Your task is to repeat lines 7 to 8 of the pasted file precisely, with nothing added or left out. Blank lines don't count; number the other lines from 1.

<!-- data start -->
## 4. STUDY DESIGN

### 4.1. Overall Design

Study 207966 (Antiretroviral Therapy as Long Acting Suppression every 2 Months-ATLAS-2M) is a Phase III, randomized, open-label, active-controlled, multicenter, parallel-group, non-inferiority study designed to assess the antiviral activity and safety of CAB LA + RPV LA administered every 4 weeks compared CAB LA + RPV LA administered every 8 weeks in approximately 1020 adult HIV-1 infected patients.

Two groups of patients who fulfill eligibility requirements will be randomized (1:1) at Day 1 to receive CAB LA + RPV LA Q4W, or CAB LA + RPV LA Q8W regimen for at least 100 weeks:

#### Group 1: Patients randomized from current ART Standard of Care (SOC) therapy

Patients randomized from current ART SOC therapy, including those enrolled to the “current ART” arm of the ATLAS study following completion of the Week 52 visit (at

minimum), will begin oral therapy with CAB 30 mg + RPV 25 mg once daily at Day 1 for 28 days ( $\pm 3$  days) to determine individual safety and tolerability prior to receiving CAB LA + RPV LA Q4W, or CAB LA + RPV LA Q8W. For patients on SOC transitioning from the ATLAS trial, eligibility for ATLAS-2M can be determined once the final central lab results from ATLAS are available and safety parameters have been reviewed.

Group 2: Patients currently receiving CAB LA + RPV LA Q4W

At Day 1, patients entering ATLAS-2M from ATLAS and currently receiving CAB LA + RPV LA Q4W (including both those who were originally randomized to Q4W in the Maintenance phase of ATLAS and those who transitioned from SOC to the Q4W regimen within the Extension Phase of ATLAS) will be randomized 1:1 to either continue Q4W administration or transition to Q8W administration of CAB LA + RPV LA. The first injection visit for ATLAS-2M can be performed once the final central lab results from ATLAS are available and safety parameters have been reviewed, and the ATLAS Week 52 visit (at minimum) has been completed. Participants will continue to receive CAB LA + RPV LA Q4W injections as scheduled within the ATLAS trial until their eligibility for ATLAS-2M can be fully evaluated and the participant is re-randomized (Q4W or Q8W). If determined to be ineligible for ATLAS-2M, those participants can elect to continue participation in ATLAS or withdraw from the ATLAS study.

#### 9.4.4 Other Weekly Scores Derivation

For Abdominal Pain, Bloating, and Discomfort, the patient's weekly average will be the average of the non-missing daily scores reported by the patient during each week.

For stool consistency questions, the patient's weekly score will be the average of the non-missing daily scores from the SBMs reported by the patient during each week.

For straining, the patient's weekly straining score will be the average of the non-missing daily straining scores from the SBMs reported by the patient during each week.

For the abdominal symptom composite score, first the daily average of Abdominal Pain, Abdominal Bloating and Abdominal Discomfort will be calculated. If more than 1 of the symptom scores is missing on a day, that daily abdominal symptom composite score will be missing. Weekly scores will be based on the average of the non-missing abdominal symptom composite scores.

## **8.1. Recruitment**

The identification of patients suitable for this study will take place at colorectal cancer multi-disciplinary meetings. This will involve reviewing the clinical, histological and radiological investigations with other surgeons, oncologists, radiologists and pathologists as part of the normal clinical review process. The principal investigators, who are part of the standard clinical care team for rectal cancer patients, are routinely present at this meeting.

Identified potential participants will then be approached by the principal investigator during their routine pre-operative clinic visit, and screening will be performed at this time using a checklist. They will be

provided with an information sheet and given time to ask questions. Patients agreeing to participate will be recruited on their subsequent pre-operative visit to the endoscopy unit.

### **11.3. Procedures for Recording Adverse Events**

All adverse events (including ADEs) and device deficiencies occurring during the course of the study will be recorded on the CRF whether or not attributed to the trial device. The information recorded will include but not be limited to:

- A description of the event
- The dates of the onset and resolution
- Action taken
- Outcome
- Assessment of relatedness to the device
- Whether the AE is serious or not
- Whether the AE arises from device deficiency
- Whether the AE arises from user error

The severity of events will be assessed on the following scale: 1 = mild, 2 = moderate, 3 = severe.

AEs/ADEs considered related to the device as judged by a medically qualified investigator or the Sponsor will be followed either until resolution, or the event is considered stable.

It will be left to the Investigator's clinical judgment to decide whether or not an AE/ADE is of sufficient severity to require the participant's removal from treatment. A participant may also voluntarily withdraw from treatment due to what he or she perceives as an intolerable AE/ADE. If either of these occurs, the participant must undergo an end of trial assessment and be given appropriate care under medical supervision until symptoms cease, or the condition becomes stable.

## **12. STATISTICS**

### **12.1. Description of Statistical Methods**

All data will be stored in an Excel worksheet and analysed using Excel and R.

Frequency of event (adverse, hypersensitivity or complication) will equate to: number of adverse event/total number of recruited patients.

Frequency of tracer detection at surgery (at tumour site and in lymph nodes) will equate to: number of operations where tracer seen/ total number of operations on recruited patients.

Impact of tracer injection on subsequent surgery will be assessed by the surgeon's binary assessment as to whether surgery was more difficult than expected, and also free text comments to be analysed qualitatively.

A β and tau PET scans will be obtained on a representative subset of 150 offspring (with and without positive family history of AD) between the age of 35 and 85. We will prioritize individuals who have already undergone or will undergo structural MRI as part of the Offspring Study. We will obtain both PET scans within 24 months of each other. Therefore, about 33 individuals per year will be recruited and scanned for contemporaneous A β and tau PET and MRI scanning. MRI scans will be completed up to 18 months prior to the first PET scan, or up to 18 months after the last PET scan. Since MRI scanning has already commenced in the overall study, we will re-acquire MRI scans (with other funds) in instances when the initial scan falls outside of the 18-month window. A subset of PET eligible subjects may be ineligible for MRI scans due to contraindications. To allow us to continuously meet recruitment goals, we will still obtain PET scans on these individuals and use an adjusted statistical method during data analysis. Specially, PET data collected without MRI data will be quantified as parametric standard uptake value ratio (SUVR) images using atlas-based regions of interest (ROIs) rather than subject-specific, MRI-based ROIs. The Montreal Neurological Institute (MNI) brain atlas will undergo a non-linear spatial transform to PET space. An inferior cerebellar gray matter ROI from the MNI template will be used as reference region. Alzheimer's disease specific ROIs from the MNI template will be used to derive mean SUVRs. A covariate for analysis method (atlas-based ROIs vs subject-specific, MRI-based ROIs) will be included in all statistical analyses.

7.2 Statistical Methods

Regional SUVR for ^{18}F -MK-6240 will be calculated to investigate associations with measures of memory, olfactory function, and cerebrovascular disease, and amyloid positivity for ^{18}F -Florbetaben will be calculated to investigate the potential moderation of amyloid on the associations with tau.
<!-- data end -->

minimum), will begin oral therapy with CAB 30 mg + RPV 25 mg once daily at Day 1 for 28 days ( $\pm 3$  days) to determine individual safety and tolerability prior to receiving CAB LA + RPV LA Q4W, or CAB LA + RPV LA Q8W. For patients on SOC transitioning from the ATLAS trial, eligibility for ATLAS-2M can be determined once the final central lab results from ATLAS are available and safety parameters have been reviewed.

Group 2: Patients currently receiving CAB LA + RPV LA Q4W